Nullital categories

and a new research programme in

arithmetic of structures

Joint work with Michael Hoefnagel

The part of categorical algebra which deals with the study of interaction between limits and colimits can be seen as “arithmetic of structures”, i.e., an elementary number theory of abstract mathematical structures. In elementary number theory, one studies relation between multiplication and addition. But these operations can be seen as products and coproducts in the category of finite sets. In categorical algebra, we are interested in the relation between limits and colimits not in one particular category, but in classes of categories where main examples are categories of mathematical structures such as vector spaces, monoids, groups, rings and many others.

There are categories where 0=1. The category of finite sets is not such, as it would force the 0=1 to be a numerical equality. But the category of vector spaces is such, where 0 and 1 are both the zero dimensional vector space (vector space with only the zero vector in it). Many other categories are such too: vector spaces, monoids, groups, rings without identity element, etc. In such categories we can define a quotient, by considering the colimit of a morphism and a parallel morphism factoring through 0=1. Such categories are called “pointed” categories.

In pointed categories we can investigate further relations between limits and colimits. Some of these can resemble laws of elementary number theory.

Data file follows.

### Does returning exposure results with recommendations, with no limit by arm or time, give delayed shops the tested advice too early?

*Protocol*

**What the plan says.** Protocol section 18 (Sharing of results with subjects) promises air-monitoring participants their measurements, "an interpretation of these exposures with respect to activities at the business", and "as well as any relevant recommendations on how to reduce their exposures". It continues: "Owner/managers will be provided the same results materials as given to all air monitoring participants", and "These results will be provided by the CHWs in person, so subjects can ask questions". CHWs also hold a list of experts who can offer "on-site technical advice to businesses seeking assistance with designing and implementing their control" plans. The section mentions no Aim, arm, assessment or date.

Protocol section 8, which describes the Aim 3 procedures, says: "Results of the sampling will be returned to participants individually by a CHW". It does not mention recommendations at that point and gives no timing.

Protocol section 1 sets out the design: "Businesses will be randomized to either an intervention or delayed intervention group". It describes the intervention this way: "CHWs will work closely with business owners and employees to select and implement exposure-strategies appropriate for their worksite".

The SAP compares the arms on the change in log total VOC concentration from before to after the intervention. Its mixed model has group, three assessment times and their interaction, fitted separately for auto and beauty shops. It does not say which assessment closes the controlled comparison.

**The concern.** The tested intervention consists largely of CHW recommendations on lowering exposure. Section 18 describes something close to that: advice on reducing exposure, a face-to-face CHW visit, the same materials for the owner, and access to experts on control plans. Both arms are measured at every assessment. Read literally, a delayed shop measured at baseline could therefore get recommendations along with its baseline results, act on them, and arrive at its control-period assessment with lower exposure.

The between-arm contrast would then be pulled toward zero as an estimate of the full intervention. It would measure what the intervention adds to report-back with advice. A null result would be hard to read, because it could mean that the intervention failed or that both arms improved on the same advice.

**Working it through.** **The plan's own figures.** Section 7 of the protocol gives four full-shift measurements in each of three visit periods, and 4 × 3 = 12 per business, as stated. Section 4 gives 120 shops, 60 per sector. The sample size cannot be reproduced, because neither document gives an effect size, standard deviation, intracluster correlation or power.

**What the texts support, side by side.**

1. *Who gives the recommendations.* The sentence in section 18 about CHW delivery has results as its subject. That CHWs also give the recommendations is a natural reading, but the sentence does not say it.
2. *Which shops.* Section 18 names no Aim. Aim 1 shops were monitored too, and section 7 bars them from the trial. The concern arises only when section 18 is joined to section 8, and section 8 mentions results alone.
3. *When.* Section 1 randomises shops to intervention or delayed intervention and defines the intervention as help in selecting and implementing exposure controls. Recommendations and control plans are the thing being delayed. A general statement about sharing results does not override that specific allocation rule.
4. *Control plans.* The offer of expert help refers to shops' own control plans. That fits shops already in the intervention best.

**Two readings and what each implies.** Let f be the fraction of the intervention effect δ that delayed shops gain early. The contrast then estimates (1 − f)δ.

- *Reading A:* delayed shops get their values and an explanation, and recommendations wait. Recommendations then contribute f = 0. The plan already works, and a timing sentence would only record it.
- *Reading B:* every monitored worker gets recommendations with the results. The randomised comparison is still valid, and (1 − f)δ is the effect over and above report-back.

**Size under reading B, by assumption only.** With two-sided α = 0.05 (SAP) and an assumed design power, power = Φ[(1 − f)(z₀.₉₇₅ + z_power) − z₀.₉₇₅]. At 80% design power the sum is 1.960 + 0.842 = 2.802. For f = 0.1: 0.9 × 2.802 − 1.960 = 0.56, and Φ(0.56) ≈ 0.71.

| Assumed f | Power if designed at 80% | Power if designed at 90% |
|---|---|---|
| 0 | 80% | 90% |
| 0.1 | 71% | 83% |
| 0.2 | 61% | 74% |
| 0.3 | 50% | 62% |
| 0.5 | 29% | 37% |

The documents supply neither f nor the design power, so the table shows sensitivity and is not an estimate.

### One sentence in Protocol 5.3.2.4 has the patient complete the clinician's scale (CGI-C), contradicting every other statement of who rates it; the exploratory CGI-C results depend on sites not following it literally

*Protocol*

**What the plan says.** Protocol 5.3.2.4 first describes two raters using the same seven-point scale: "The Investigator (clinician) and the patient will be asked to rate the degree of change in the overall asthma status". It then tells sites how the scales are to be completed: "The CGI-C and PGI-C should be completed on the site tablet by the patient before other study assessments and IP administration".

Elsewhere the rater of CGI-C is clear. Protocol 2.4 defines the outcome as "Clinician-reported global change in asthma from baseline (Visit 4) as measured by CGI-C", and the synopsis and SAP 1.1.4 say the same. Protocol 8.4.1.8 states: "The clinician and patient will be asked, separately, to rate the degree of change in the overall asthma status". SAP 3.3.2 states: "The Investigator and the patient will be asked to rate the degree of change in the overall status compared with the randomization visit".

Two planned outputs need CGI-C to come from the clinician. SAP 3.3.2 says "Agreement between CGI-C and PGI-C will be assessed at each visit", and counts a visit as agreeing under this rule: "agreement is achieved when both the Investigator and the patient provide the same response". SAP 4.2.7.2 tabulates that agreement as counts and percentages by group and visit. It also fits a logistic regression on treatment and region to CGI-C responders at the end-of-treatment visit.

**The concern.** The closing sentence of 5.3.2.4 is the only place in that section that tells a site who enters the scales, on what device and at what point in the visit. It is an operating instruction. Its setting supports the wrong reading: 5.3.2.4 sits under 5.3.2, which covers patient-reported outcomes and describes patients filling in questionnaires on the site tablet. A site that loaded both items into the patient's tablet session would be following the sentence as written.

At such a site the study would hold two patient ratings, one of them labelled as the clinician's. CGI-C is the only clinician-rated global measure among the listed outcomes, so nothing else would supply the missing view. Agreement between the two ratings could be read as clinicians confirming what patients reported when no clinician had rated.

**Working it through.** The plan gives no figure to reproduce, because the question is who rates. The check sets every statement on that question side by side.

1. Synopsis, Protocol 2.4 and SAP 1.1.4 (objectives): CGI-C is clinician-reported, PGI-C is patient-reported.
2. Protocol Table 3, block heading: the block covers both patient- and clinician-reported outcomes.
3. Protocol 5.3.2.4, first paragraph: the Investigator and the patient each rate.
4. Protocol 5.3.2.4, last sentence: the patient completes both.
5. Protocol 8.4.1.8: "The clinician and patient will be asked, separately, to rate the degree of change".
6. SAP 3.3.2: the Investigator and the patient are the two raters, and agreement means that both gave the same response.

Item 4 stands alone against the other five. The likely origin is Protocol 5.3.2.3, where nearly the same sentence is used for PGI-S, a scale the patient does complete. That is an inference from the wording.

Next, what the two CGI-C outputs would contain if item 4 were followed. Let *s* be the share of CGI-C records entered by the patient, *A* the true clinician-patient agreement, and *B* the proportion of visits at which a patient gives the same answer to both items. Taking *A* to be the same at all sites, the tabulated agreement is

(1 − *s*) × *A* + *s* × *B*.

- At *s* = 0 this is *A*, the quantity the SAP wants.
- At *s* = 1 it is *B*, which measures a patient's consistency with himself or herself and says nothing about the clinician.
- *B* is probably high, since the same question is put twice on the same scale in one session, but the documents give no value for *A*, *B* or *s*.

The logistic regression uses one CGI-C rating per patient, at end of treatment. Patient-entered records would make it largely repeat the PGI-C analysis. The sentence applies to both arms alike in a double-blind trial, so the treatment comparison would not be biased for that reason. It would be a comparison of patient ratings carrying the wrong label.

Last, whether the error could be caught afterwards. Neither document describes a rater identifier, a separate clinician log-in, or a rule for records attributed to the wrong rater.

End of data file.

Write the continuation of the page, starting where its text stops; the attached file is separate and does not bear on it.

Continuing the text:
In this talk, we will consider the law

A/(BxC) = (A/B)/C.

Remarkably, this and other similar laws have not yet been studied in full generality, except the following, which was the subject of my first paper:

(AxB)/A = B.

In algebraic pointed categories, a sufficient condition for the law A/(BxC) = (A/B)/C is to have a binary operation + such that

x+0=0+x, and,

x+0=0 implies x=0.

This explains why the law above holds for monoids, groups, vector spaces, and many other algebraic structures.

It can be shown that algebras (A,+0) where + has the two properties above do not, in general, fulfil the law (AxB)/A=B. Thus, the second implies the first, but the converse is not true.

Let us conclude by proposing the following research programme in the field of arithmetic of structures:

Provide a complete classification of all laws that can be expressed using multiplication and division.